On December 23, 1998, Macios filed a two-count motion to dismiss O'Brien's third-party complaint. Count I was brought pursuant to sections 2-615 of the Code of Civil Procedure (Code) (735 ILCS 5/2-615 (West 1996)) and argued that O'Brien failed to allege a duty on the part of Macios to preserve the wheel assembly. Count II was brought pursuant to section 2-619 of the Code (735 ILCS 5/2-619 (West 1996)) and argued that O'Brien's claim for spoliation of evidence was waived by virtue of the settlement of the Jones action. On April 29, 1998, the trial court granted the motion and dismissed O'Brien's action, finding that there was no duty owed by Macios to preserve the wheel assembly and that O'Brien had not sufficiently alleged the existence of any duty. The trial court did not address Macios' waiver argument. Country Mutual subsequently filed a motion pursuant to section 2-615 of the Code, seeking judgment on the pleadings. Country Mutual argued that the allegations contained in count II of O'Brien's complaint were substantially the same as those directed against Macios and that the trial court's ruling on Macios' motion to dismiss should be given the same force and effect as to Country Mutual. The trial court agreed and granted the motion.

On appeal, O'Brien argues that the trial court erred in ruling that Macios and Country Mutual had no duty to preserve the wheel assembly, because our supreme court held in Boyd v. Travelers Insurance Co., 166 Ill. 2d 188, 652 N.E.2d 267 (1995), that a claim for spoliation of evidence could be stated under existing negligence law.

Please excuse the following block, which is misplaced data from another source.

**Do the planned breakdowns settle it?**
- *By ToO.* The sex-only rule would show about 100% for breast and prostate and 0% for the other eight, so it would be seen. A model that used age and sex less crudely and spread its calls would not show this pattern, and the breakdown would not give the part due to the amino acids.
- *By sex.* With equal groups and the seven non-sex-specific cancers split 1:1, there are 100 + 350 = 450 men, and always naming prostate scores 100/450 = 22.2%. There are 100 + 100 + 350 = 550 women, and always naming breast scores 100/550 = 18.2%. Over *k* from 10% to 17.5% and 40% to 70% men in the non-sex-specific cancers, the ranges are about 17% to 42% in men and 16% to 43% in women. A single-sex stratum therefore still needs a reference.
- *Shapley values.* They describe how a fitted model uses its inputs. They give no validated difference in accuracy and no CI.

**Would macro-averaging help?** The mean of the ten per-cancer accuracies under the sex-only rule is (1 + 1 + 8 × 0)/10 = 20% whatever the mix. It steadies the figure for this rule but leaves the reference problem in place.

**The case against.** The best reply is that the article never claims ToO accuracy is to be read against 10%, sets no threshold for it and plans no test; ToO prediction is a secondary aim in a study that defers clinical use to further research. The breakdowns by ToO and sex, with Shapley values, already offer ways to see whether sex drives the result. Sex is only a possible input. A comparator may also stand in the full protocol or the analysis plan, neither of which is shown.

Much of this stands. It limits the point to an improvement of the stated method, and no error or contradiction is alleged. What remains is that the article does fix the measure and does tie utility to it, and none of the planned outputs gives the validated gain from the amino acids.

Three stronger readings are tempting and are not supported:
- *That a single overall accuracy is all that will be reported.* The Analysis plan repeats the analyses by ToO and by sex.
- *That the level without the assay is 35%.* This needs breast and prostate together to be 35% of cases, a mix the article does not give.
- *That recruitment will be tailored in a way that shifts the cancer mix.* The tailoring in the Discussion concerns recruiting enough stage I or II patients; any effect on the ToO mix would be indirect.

When ruling on a motion to dismiss pursuant to section 2-615, the trial court must accept all well-pleaded facts as true and interpret all pleadings and supporting documents in a light most favorable to the nonmoving party. Jackson v. Michael Reese Hospital & Medical Center, 294 Ill. App. 3d 1, 689 N.E.2d 205 (1997). The motion should be granted only if the plaintiff can prove no set of facts that would support a cause of action on appeal. Beck v. Budget Rent-A-Car, 283 Ill. App. 3d 541, 669 N.E.2d 1335 (1996). The trial court's ruling is subject to de novo review. Joseph v. Chicago Transit Authority, 306 Ill. App. 3d 927, 715 N.E.2d 733 (1999). With these standards in mind, we turn to the merits of O'Brien's arguments.

In Boyd, Tommie Boyd was injured when a propane heater he was using during the course of his employment exploded. Boyd filed a workers' compensation claim against his employer, Superior Foods, and Travelers Insurance Company (Travelers), Superior Foods' workers' compensation insurance carrier. Travelers took possession of the heater in order to investigate Boyd's workers' compensation claim. When Boyd subsequently requested that the heater be returned to him, Travelers was unable to locate it. Boyd and his wife brought suit against Travelers and alleged negligent and intentional spoliation of evidence. Specifically, the Boyds alleged that Travelers' loss of the heater irrevocably prejudiced and adversely affected their product liability action against the heater's manufacturer. The trial court granted Travelers' motion to dismiss, finding that until the Boyds lost their products liability action against the manufacturer, they could not allege any actual injury and thus they could not state a cause of action. Boyd, 166 Ill. 2d at 192, 652 N.E.2d at 269.